Oil prices back in the $40s, sink to 5-month low

Andrew Cummings
May 19, 2017

WTI futures for June delivery were marked 1.4% lower at $44.93 each in early European trading, after hitting a six-month low of $44.14 in overnight Asia trading, as investors adjust to a glut in supplies and speculation that OPEC members won't agree to further production cuts later this month. Brent contracts for the same month, the global benchmark, were trading 1% lower at $47.90 each but traded as low as $47.05 during Asia hours.

The US data and some investors "losing faith with Opec" are not helping the oil price, said Abhishek Deshpande, an oil analyst at Natixis.

After falling nearly 5 per cent yesterday, both contracts continued to collapse overnight with WTI falling to US$43.76, its lowest since November 15, and Brent down to US$46.64, its lowest since November 30 when the Organization of the Petroleum Exporting Countries (Opec) agreed to cut production during the first half of 2017.


USA oil production is increasing and the drawdown on the USA crude stock came in at 930000 barrels less than half of the 2.3 million barrel reduction that had been anticipated, a factor which may soften demand.

Hong Kong's benchmark Hang Seng index lost 1.2 percent to 24,396.85 while the Shanghai Composite index in mainland China shed 0.7 percent to 3,104.02.

According to the secretariat of the Organisation of Petroleum Exporting Countries (OPEC), the average price of 13 variants of crude oil, including Nigeria's Bonny Light, stood at $47.44 per barrel at the close of trading on Thursday. The price recovered somewhat over the course of 2016 to just under $57 by the end of the year. This is higher than OPEC achieved during its last cut in 2009. At the next meeting on May 25, the cartel will decide whether to expand their agreement to lower crude production.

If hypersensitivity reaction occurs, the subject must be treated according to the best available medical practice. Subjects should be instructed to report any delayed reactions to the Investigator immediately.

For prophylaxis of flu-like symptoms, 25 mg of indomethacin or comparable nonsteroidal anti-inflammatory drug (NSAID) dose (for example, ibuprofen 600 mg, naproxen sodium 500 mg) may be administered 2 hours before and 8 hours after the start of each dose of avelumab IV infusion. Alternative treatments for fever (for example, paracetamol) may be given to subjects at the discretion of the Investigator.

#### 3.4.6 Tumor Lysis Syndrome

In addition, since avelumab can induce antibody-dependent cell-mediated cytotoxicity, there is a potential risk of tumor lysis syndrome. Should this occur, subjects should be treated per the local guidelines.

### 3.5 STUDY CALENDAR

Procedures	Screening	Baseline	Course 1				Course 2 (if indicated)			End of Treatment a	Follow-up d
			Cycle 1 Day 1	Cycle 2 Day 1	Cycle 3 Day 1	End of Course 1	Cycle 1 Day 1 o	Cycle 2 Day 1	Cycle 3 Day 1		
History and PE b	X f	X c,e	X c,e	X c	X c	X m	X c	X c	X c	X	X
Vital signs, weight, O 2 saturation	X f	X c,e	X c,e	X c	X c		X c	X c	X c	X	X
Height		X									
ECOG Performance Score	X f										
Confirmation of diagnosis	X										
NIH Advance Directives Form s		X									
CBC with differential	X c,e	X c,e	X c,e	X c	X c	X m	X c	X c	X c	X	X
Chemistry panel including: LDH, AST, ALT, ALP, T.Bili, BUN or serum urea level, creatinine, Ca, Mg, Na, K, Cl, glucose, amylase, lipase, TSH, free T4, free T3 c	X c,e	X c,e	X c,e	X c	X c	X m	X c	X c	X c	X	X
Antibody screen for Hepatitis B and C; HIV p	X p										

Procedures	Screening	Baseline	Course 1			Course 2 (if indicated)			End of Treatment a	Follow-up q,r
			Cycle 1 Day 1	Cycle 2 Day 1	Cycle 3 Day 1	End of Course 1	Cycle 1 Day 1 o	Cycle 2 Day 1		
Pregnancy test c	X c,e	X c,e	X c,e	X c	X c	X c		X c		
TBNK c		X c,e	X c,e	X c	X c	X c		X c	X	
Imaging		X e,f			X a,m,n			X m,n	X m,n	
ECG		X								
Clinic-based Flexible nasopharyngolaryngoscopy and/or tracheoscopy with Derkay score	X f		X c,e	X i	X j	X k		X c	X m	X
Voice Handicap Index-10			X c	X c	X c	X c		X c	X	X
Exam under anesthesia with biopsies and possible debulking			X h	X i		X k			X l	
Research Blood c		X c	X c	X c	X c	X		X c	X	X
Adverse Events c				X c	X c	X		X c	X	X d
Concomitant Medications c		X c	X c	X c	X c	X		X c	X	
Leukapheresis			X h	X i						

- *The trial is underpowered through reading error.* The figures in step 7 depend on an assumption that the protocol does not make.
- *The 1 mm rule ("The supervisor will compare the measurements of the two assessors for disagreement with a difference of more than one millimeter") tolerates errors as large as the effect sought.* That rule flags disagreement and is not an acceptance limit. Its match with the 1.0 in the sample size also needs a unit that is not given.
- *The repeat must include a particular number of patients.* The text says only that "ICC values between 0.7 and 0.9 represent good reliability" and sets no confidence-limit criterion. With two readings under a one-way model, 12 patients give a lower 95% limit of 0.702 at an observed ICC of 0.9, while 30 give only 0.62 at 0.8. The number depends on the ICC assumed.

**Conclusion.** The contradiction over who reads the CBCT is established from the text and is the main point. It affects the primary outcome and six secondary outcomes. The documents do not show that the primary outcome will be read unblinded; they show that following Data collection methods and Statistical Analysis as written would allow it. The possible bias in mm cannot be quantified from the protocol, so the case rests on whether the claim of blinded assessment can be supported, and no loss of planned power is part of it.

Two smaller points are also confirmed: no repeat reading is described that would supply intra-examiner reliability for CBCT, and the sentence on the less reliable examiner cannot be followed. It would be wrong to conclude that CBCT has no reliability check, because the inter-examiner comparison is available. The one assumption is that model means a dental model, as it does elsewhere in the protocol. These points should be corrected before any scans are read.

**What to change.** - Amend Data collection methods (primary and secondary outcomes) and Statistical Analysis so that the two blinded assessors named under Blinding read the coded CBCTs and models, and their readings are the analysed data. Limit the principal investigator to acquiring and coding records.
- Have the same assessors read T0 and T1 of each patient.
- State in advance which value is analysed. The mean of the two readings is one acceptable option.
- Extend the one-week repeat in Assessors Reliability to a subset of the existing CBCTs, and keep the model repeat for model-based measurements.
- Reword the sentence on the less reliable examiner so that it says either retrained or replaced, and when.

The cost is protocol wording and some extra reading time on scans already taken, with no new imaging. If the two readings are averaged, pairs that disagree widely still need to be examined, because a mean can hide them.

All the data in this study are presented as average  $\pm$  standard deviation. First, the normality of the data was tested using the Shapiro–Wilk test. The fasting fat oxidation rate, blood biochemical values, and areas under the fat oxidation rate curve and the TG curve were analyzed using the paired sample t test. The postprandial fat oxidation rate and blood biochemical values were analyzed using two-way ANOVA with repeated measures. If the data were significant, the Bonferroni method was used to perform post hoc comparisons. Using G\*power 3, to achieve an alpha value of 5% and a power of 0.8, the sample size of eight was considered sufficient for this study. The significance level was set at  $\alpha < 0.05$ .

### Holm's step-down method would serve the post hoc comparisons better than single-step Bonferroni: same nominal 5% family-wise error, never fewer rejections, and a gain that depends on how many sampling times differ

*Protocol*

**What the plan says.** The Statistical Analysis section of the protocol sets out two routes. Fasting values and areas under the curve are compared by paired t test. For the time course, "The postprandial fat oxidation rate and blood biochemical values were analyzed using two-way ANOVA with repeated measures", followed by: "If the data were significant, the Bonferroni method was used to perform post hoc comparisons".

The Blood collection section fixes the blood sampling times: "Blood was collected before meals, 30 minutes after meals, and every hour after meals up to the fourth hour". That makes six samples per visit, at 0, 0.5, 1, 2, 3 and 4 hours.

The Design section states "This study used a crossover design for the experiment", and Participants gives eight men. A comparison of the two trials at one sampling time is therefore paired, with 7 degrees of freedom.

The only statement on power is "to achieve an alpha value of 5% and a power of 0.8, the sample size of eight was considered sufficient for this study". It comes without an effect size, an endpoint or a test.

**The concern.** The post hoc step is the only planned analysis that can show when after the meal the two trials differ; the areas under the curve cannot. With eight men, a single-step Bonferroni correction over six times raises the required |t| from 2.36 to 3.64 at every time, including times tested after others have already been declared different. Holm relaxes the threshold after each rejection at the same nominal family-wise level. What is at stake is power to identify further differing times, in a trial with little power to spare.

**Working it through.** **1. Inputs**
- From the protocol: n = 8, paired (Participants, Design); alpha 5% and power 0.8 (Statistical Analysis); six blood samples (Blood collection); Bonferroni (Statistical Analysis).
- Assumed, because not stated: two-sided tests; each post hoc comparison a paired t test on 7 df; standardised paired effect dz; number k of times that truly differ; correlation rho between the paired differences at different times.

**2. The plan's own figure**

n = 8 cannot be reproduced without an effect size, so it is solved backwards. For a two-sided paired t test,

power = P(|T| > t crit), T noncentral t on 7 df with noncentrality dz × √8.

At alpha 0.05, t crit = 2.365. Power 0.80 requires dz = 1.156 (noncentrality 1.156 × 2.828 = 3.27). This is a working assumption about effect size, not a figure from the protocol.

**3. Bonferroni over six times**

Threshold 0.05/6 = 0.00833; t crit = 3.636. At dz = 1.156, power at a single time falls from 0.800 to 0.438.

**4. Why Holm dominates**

Oleg Yakushev, an expert of investment company ZERICH Capital Management, thinks that the OPEC countries, which are going to make in three weeks a decision on the fate of the moratorium, will take into account their own interests and not the interests of Russian Federation or the U.S. He added that continued growth in China, where there are no signs of a hard landing yet, as well as Japan, the euro zone and the United States, should keep oil demand strong.

The recent tripling in profits at BP - during the first quarter of this year - seemed to support a wider narrative that the oil majors were seeing a lift in profits on the back of the rises in the oil price. "The price drop is a setback for a sector that is still waiting to see daylight".

This sector contributes 10 per cent of Singapore's manufacturing activity and roughly 2 per cent of overall economic output, he added.


Other reports by iNewsToday

FOLLOW OUR NEWSPAPER